By: Michelle Poirier

The lack of affordable housing is the most significant issue facing low-income residents in Georgina, according to a new report, A Closer Look.

The report, released in December 2019, was funded by United Way Greater Toronto and led by Jericho Youth Services, Georgina Community Food Pantry and Routes Connecting Communities.

Catherine Cook, Director of Georgina Community Food Pantry, says 13 per cent of the people who go to the Food Pantry are housing insecure. 

“Not all of the 13 per cent are homeless,” Cook said. “But they do couch surfing; they’re living with extended family, friends, places where they’re in a transition. Or they could be living at a motel because they don’t have a place to call their own.”

Cook says they’ve adapted services at the Food Pantry to accommodate homeless clients, offering smaller quantities of food since they can’t take the usual four days of food provided.

They also stock food that can be readily consumed, and doesn’t require access to a kitchen to prepare.

“If they come by during off-days and we’re available, we’ll open the doors, and we’ll give them some food to get them through the day,” Cook said.

Whether these folks are homeless or housing insecure, their chances of finding affordable housing in Georgina are slim. 

According to a Town of Georgina housing report, only nine per cent of new freehold units are classified as affordable.

And, there’s a chronic shortage of affordable rental housing, with almost half of all renters paying more than 30 per cent of their income on rent. 

Typically, most subsidized housing offers rent geared-to-income (RGI), which is calculated at 30 per cent of a household’s total gross income.

While Georgina desperately needs more affordable housing units, the Town and the Region haven’t been able to fill the gap. 

Recently, Georgina Council refused to defer $75,000 in permit and application fees – a practice followed by other municipalities – for a Habitat for Humanity project on Dalton Rd in Sutton.

According to Habitat for Humanity, the six-unit townhouse project will still proceed. But the council’s decision does little to encourage future community housing providers.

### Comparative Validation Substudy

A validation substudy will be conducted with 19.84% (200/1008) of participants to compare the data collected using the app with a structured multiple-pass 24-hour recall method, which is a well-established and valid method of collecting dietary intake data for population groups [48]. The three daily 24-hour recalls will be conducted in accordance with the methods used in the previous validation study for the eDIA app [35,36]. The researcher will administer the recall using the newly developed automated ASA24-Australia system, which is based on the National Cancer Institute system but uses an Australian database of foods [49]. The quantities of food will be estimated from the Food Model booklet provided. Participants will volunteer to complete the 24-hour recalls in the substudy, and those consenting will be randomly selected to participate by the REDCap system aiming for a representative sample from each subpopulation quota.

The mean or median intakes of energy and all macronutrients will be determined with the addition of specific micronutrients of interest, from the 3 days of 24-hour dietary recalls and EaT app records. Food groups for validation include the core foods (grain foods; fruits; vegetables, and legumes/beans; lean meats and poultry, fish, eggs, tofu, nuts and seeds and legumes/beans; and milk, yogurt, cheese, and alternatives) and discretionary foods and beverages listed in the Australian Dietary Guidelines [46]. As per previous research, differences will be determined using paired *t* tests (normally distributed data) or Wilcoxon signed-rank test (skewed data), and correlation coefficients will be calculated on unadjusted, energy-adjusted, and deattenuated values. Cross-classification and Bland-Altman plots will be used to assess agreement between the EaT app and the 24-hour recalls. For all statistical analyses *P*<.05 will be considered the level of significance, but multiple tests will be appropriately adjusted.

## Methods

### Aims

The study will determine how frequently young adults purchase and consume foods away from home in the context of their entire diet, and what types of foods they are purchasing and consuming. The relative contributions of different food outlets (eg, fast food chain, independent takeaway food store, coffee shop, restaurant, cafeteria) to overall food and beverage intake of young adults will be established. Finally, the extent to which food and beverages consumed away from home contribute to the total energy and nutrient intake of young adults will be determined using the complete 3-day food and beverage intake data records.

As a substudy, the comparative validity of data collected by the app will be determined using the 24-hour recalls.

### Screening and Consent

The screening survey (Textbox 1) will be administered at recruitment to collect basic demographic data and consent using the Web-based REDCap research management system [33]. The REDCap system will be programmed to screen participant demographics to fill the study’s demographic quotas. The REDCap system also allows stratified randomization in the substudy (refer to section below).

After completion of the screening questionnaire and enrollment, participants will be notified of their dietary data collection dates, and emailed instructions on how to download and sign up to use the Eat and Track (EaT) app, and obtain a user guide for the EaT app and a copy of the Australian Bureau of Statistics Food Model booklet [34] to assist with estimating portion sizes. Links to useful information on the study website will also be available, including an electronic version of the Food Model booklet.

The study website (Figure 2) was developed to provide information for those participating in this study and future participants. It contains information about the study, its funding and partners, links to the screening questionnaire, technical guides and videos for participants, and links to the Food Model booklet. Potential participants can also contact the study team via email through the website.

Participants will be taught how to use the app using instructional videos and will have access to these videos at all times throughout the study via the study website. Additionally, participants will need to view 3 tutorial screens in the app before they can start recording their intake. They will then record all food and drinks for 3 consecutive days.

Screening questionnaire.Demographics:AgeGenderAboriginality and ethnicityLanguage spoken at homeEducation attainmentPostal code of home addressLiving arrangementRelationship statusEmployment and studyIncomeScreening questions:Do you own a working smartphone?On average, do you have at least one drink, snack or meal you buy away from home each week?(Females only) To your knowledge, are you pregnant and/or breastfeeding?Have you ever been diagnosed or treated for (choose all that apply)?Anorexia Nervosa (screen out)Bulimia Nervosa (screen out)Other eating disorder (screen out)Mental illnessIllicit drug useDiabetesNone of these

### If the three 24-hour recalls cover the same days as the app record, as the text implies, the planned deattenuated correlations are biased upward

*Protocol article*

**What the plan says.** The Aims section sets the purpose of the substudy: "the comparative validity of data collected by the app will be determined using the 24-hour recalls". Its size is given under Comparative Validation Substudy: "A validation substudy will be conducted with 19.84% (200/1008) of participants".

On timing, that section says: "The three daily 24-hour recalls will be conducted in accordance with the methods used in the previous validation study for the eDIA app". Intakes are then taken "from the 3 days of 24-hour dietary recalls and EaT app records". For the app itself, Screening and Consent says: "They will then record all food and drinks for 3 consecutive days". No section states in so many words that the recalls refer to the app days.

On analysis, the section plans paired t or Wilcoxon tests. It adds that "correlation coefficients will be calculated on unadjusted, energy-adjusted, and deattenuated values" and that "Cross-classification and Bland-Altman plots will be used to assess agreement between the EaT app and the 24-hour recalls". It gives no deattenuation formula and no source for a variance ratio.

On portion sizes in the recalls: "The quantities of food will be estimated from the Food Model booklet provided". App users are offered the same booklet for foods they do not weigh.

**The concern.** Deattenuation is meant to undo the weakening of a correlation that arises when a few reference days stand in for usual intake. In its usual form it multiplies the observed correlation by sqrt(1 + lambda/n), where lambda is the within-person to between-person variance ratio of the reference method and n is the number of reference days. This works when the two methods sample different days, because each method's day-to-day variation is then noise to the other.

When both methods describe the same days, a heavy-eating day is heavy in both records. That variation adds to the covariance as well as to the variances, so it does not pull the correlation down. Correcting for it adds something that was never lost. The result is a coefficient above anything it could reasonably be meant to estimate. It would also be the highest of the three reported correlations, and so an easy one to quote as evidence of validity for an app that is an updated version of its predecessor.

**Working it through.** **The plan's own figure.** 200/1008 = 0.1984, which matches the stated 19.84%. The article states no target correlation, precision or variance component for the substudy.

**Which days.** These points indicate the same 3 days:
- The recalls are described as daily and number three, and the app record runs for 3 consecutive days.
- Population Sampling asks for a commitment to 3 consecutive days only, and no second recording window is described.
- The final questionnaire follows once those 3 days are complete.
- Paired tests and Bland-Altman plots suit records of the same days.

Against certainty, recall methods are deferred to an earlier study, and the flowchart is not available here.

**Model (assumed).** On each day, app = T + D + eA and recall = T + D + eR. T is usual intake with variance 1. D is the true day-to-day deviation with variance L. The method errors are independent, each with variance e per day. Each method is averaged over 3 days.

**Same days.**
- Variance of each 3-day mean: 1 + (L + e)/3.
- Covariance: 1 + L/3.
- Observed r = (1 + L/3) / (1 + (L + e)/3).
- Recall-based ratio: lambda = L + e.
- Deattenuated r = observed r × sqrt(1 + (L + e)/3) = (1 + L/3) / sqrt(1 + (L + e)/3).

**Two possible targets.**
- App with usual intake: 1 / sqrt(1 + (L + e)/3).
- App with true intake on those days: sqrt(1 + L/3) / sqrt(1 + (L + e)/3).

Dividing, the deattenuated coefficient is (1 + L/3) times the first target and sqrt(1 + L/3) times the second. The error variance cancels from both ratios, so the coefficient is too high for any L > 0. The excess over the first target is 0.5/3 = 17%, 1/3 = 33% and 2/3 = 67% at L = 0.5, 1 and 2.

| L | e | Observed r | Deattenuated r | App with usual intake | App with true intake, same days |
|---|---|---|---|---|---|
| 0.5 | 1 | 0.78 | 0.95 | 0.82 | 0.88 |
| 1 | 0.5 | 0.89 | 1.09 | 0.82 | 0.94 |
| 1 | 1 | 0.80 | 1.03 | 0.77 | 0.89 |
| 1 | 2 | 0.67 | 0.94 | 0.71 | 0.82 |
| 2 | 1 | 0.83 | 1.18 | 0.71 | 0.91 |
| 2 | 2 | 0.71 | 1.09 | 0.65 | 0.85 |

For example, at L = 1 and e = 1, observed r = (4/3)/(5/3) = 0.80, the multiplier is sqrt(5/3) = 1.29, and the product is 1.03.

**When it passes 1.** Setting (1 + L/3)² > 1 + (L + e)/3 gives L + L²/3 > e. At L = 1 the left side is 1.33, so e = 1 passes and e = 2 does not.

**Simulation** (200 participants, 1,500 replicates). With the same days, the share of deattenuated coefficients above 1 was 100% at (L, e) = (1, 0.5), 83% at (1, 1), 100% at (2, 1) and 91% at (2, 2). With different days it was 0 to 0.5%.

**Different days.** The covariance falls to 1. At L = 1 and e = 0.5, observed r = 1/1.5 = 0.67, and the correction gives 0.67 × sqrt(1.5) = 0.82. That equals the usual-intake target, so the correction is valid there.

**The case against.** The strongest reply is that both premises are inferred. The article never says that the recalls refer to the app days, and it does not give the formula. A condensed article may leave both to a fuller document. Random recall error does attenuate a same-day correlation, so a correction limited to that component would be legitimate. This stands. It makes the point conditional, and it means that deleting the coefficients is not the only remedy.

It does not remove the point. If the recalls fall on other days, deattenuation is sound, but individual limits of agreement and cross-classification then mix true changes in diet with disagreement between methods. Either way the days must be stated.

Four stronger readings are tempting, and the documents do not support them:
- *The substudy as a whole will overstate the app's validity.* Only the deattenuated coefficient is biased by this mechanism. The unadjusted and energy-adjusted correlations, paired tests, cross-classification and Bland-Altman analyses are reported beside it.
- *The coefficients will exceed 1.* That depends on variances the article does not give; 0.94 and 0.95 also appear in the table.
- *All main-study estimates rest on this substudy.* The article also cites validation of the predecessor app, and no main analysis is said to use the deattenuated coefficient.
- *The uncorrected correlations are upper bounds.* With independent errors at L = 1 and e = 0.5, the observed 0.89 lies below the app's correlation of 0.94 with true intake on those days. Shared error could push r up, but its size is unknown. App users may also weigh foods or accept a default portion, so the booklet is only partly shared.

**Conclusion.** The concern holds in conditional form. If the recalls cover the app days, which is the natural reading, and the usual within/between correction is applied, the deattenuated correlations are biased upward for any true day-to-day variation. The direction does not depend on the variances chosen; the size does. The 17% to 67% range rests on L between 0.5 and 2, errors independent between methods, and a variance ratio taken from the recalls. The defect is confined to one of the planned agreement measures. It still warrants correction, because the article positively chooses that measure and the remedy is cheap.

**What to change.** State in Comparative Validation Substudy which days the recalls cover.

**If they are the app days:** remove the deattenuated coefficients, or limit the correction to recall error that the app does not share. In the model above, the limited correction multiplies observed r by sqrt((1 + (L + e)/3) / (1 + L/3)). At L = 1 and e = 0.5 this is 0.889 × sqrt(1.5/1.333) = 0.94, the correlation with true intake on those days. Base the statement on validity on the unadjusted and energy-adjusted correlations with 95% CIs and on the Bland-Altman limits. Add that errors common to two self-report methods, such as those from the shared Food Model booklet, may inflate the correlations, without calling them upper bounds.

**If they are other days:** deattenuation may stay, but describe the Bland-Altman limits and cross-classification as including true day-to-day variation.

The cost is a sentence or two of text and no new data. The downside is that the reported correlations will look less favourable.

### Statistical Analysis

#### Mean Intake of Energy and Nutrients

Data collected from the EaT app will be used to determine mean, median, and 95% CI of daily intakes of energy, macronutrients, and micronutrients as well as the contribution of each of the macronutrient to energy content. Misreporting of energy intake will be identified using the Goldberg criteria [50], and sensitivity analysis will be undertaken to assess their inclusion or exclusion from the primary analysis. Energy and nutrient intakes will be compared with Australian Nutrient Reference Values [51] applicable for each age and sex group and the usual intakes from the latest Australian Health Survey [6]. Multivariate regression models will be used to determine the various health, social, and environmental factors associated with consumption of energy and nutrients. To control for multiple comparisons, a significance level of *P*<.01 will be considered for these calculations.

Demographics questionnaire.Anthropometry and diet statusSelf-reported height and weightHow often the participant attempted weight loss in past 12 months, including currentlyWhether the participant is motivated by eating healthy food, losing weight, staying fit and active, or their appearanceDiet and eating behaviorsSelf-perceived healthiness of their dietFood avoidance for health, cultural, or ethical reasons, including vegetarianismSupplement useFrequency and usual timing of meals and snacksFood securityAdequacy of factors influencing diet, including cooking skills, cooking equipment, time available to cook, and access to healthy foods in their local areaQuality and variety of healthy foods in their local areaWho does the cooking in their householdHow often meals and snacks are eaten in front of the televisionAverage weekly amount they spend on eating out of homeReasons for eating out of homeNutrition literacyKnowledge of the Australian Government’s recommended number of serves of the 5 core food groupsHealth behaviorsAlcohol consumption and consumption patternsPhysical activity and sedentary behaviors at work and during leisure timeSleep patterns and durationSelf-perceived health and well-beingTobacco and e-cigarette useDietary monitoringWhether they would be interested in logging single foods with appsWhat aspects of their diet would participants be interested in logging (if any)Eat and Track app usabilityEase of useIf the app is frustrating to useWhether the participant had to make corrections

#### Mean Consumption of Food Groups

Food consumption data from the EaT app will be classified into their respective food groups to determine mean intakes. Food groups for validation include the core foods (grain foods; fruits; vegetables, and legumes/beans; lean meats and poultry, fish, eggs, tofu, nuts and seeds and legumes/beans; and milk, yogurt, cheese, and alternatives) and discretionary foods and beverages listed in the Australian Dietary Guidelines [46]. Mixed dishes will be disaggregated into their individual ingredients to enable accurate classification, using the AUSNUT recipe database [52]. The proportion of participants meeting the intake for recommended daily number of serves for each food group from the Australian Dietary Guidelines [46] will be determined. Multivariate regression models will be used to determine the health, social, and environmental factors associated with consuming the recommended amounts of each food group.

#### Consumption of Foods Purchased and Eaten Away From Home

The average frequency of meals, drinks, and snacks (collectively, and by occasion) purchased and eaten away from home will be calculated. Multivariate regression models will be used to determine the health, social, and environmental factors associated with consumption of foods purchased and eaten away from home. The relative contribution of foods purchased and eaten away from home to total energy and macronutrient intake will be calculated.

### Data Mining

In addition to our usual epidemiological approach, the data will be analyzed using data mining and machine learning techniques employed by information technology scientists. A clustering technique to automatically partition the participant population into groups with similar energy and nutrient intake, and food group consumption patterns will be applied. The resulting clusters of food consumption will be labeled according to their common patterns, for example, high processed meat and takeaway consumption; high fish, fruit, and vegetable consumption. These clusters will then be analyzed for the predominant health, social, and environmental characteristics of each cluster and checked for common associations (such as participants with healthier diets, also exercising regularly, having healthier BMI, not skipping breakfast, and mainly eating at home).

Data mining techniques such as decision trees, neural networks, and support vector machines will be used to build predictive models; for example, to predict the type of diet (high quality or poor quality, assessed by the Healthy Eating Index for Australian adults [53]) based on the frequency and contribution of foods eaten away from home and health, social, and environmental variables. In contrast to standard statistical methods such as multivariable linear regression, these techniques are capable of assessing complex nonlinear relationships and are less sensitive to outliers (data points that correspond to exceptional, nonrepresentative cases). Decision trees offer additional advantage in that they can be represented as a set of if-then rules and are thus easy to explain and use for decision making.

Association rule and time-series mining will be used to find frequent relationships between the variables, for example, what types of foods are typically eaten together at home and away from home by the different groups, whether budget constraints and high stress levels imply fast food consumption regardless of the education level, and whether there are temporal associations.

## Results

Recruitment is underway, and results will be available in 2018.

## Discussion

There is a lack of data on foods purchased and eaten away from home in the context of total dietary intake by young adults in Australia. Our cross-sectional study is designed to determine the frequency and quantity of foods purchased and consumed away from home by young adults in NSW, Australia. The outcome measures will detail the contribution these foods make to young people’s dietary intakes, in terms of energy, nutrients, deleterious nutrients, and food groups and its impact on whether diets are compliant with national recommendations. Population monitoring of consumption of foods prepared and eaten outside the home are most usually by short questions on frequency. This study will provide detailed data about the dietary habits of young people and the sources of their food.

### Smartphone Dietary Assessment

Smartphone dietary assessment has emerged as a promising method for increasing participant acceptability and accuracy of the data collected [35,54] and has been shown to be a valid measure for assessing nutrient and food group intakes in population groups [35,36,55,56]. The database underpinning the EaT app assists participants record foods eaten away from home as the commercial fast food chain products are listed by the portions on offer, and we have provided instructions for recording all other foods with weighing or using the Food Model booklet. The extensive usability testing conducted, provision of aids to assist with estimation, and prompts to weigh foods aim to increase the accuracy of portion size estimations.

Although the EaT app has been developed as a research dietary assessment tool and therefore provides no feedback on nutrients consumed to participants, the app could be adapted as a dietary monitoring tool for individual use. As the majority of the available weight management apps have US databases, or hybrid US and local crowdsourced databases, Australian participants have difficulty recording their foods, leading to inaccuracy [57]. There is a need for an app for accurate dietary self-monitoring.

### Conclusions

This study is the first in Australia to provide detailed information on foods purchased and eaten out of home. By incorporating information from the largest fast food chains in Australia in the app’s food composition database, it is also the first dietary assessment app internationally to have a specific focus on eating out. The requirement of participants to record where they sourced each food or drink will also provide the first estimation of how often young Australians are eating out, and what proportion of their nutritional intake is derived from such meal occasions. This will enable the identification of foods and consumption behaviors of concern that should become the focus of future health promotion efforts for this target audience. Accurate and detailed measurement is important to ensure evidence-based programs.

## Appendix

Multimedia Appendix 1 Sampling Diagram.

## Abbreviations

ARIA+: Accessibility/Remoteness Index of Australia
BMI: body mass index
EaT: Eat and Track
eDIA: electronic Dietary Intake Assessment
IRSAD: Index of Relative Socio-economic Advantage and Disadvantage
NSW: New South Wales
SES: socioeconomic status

York Region is halfway through its 10-Year Housing and Homelessness Plan, and in phase one, they built Lakeside Residences, a 97 unit building in Upper Keswick offering affordable housing for families and seniors.

But since that building opened in 2014, the Region hasn’t built any new subsidized apartment units in Georgina. 

Lakeside Residences in Upper Keswick

Currently, the Region’s website lists four housing locations in Georgina that offer subsidized units for individuals, families and seniors with low-to moderate incomes: East Court, Glenwood Mews, Jackson’s Point Co-operative Housing and Lakeside Residences.

However, these properties have limited units and long wait lists.

In 2017, there were nearly 15 thousand applicants on the Region’s wait list for subsidized housing — having doubled in size over the past 7 years. And, wait times for subsidized units average six years.

Seniors continue to be the largest group waiting for subsidized housing, making up about 55 per cent of applicants on the wait list.

Applications are available on the Region’s website, but they require detailed information, including the applicant’s current CRA Notice of Assessment and T1 General Income Tax Form – hardly documents that a homeless person would have easy access to.

Despite the red tape and lack of units, the Region promises that phase two will deliver better results.

“Phase two includes a number of actions that will benefit residents across York Region, including the Town of Georgina,” Hailey Russell, Health Educator for York Region, said.

Russell said phase two includes; piloting a portable rent subsidy program to help residents find and keep affordable housing, updating policies and practices to help support residents on the Region’s waitlist for subsidized housing, and supporting community housing providers looking to develop new housing.

Meanwhile, the homeless and housing insecure will have to get by with what’s available this winter, which isn’t much.

While the Town of Georgina does open its facilities to the homeless during extreme cold warnings, these facilities, like the Ice Palace, are only available during regular business hours. This information is communicated solely through the Town’s website and social media channels. Unfortunately, most homeless people do not own a smart phone.

Georgina also lacks an overnight shelter for adult men and women. 

In Georgina, the only emergency housing options are Sutton Youth Services, Sandgate Women’s Shelter, or finding a bed for the night through the 360 Kids Nightstop program. 

If an adult man or woman is homeless in Georgina, their only option is to travel to Newmarket to find a seasonal shelter like Inn From the Cold, or, for men only, Porter Place in East Gwillimbury, operated by Blue Door.

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